Mette Tommerup’s large-scale installation at Miami’s Locust Projects isn’t meant to merely exist. Her installations evolve through the visitors who interact with them, the space they are in, and the process that was used to create them, from inception to completion.
“Made by Dusk,” on display through Jan. 23, is the last of a trilogy of installations that follow the pilgrimage of 40-by-12-foot canvases created in natural environments.
The canvases in “Made by Dusk,” perched on the gallery walls, show video projections of the Miami-based artist on the roof of the Locust Projects building throwing canvases off the sides and pulling canvases back up onto the roof.
“You are surrounded by videos of what it would be like to be on top of the building,” she says. “It is supposed to take you away.”
The projections – which videographer Pedro Wazzan shot from above at twilight, using a camera on a drone – document Tommerup’s process: how she “liberates” her canvases before they enter into a gallery space.
“For the first time, I was able to document pulling up all of the work onto the roof of the building and then, consequently, tossing the work down,” she says.
“Why would I want to toss the canvas? The idea was to expose the work to the natural element of the time of the show: dusk. Floating it through the air, and the canvas being exposed to the night sky.”
The canvases in “Made by Dusk” went through a process of applied acrylic paint in gold and grey.
Mette Tommerup liberates one of the “Made by Dusk” canvases, as she tosses it off the side of the Locust Projects building at dusk. (Photo courtesy of Pedro Wazzan)
“Sometimes I use bundles of canvas and the canvases become the brush and I dip them in paint and then drag them, almost like dragging a body,” she says.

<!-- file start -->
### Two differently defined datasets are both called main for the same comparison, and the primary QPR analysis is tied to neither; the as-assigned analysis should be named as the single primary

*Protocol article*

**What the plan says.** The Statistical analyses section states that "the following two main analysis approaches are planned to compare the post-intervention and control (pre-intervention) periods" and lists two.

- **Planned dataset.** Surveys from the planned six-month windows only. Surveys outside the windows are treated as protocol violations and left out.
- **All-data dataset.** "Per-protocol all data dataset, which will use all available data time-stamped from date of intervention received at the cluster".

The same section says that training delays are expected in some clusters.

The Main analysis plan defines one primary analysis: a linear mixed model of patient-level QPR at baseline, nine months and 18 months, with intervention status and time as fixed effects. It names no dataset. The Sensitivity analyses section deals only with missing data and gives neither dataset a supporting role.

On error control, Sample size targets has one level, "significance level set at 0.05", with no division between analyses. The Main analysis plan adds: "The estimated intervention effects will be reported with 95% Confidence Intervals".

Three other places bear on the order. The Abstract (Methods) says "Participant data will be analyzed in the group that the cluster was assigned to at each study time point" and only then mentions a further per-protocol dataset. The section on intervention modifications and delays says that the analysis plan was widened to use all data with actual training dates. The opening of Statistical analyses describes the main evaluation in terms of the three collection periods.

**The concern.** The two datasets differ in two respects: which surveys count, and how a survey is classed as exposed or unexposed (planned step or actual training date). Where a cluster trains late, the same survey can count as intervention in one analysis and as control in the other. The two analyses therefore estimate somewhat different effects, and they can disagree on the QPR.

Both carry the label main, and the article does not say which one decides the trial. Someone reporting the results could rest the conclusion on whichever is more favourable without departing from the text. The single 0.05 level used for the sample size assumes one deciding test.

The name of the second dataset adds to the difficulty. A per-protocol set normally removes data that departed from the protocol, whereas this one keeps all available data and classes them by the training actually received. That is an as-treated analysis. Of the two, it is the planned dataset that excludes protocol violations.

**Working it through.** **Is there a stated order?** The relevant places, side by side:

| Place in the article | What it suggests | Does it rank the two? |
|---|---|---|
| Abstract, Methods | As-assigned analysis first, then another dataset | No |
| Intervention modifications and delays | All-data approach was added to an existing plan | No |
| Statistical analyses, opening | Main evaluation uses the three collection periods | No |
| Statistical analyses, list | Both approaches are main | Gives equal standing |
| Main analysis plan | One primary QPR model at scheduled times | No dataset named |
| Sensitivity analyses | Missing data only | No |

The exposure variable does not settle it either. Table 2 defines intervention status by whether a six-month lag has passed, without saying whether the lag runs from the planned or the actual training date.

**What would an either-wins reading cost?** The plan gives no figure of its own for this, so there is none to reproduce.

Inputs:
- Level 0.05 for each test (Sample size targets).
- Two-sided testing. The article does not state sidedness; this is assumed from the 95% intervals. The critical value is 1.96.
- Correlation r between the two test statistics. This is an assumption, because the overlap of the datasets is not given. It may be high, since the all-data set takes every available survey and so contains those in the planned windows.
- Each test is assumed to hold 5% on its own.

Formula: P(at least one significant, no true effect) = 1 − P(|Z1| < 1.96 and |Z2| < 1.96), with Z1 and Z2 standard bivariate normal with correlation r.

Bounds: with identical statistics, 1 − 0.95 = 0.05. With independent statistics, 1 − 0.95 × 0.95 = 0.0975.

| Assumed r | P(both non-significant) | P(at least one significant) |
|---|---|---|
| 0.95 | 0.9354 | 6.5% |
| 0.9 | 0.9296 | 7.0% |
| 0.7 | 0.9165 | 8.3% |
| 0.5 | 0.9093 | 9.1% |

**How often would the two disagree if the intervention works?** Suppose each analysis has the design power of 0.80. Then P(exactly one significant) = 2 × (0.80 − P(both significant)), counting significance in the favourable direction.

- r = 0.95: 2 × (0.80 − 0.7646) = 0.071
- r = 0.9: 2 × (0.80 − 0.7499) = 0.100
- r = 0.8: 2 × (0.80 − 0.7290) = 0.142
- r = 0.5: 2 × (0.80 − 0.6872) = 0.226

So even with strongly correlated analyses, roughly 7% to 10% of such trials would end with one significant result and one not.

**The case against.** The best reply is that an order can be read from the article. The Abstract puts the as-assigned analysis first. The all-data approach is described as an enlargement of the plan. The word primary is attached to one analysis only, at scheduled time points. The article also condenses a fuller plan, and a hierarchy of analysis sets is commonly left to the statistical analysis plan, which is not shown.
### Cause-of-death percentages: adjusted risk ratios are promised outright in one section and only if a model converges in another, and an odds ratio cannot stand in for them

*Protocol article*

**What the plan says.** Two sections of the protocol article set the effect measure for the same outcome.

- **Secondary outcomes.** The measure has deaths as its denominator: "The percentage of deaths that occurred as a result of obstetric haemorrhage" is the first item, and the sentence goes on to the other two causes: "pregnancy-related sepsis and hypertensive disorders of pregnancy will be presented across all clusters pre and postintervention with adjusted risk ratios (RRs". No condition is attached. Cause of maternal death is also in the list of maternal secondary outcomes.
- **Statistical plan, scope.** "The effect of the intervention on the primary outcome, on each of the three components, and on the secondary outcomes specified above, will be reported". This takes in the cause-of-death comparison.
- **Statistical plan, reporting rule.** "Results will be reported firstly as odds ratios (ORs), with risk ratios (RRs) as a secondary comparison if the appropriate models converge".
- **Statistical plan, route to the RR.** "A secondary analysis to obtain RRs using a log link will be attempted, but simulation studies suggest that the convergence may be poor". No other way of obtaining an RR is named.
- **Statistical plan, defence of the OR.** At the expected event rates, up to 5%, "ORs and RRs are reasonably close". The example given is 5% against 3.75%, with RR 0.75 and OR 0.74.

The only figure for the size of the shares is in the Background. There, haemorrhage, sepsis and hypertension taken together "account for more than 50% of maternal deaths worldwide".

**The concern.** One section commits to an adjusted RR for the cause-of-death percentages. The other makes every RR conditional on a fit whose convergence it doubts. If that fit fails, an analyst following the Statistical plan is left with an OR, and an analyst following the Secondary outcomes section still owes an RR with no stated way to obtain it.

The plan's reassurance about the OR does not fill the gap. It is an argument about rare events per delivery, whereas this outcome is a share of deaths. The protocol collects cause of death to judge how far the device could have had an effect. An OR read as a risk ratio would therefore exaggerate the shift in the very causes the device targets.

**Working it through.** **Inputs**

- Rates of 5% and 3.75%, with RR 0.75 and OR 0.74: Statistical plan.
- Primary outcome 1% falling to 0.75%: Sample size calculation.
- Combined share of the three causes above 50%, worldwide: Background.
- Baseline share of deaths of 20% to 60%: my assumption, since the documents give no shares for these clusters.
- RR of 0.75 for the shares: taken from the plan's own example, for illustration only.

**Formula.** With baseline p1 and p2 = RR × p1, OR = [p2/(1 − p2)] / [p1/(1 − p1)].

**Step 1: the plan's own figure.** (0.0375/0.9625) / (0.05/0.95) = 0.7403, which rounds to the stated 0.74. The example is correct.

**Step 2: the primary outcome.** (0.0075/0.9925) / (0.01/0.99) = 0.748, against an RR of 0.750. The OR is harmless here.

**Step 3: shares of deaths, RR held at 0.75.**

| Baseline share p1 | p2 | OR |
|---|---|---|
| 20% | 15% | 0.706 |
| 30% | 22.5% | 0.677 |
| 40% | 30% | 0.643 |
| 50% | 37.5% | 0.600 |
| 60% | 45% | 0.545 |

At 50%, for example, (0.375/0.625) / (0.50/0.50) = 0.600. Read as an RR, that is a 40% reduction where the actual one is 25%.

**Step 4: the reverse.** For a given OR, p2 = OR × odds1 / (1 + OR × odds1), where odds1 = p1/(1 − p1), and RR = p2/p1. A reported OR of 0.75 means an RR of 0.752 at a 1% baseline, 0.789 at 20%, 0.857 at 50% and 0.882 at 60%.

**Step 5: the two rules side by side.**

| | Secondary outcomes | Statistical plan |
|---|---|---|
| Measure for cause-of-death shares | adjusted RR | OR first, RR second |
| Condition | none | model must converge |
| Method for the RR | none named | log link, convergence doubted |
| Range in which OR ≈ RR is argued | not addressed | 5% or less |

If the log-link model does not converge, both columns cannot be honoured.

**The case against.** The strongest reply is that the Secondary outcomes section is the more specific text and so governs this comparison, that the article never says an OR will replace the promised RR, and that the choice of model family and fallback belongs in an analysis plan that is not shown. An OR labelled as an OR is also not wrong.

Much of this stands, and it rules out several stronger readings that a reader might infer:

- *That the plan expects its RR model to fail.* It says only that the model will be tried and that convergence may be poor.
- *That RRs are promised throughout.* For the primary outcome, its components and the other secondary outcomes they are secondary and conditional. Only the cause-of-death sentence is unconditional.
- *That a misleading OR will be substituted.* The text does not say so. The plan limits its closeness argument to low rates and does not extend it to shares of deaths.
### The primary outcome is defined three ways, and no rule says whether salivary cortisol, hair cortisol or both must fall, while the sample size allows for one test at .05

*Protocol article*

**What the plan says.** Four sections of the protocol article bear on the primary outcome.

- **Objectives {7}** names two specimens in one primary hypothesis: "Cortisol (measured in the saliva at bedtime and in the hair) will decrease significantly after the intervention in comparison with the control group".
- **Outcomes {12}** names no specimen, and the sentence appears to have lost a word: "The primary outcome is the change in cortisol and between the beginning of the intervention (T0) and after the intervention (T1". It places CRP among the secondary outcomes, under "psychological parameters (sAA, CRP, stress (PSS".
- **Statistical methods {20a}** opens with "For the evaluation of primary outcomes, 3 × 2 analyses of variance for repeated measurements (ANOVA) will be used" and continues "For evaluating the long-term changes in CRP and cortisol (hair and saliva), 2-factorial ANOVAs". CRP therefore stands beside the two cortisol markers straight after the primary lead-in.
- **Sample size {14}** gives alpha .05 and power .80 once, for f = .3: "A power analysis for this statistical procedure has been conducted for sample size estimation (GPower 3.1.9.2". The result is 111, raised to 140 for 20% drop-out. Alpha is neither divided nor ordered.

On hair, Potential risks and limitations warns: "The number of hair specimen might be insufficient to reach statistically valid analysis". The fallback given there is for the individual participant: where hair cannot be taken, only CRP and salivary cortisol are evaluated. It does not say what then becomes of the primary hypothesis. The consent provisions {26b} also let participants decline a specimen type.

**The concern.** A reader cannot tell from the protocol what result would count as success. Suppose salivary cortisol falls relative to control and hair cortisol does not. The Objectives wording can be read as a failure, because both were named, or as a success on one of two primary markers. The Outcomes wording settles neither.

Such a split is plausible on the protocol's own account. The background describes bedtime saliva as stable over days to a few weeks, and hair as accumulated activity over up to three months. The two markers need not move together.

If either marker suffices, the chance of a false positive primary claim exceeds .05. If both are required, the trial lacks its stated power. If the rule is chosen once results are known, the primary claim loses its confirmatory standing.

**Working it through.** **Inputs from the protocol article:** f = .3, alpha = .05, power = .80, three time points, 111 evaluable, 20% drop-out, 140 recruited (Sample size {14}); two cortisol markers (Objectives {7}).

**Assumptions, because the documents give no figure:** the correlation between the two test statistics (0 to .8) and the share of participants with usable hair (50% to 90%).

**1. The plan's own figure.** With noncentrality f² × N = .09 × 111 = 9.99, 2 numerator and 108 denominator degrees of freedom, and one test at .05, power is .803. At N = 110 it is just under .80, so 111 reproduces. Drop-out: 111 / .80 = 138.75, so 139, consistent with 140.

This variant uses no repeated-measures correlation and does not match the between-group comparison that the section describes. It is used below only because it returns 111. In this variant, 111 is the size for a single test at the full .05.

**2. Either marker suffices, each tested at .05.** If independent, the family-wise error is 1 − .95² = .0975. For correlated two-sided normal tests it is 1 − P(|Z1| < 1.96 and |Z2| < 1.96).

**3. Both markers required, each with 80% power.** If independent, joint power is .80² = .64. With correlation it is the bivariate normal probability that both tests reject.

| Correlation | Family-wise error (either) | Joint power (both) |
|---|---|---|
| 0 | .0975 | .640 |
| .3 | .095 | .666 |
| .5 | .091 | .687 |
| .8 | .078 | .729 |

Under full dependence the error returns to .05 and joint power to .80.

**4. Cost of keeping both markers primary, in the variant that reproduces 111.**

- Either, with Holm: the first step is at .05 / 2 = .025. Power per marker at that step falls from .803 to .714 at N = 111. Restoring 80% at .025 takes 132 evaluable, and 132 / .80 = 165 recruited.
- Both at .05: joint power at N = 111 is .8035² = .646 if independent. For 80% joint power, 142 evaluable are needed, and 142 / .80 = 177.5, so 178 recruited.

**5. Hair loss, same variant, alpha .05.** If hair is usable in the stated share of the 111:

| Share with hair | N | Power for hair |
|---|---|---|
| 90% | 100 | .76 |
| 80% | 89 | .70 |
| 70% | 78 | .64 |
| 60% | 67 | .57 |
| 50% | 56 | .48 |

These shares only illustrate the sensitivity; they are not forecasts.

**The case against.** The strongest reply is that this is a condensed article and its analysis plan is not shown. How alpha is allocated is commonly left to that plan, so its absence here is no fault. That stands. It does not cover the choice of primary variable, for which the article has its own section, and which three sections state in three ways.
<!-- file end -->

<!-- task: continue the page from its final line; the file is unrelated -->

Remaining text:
She puts the canvases through a number of paces in order to subject them to the elements. For “Dusk,” the canvases were put outside at twilight to soak in the timing, or she would do the handling of the canvases at that time.
This has been Tommerup’s process for all of the pieces in her three-year trilogy, which touches on the elements of water, fire and air.
The first installment, 2018’s “Ocean Loop,” showed at the Emerson Dorsch Gallery in Little Haiti. The artist strung small oil paintings of the sea and submerged them in the ocean. Some broke free and disappeared, and the ones she reeled in were discolored and tattered by saltwater.
“I’m interested in thinking of the paintings themselves as if they have their own agency,” she says. “They are independent of me, and they are breathing and alive – off on an adventure out of the blue.”
The following year’s “Love, Ur,” which also showed at Emerson Dorsch, focused on the Earth. Tommerup buried the canvases. She crushed them into the ground, immersing them to create whatever the environment would “paint” on the canvas. After they made their way into the exhibition space, visitors were encouraged to drape themselves in the canvases or roll around in them, if they pleased.
Tommerup says she admires the work of the late 1960s and early ’70s – obviously influenced by the Fluxus artists of that time, a group of avant-gardes whose art was meant to be social and participatory rather than something to be viewed.
“I’m really interested about ideas that were brought forth in that time period that have to do with the dematerialization of the art object – what happens when you strip away everything down to only the idea behind the object,” she says.
The stepping-off point for “Made by Dusk” is Locust Projects’ emphasis on strong female artists for its 2020-2021 exhibition season, in conjunction with 2020 marking the centennial of the 19th Amendment, giving women the right to vote.
A video projection shows the artist working the canvas in “Made by Dusk.” (Photo courtesy of Zachary Balber)
“I am from a culture where women traditionally have been a lot more liberated and empowered than men in other places in the world, including the States for sure,” says Tommerup, who is originally from a small coastal town in Denmark. (She came to the United States to attend college in western Pennsylvania, then made her way to New York before settling in Miami in the 1990s.)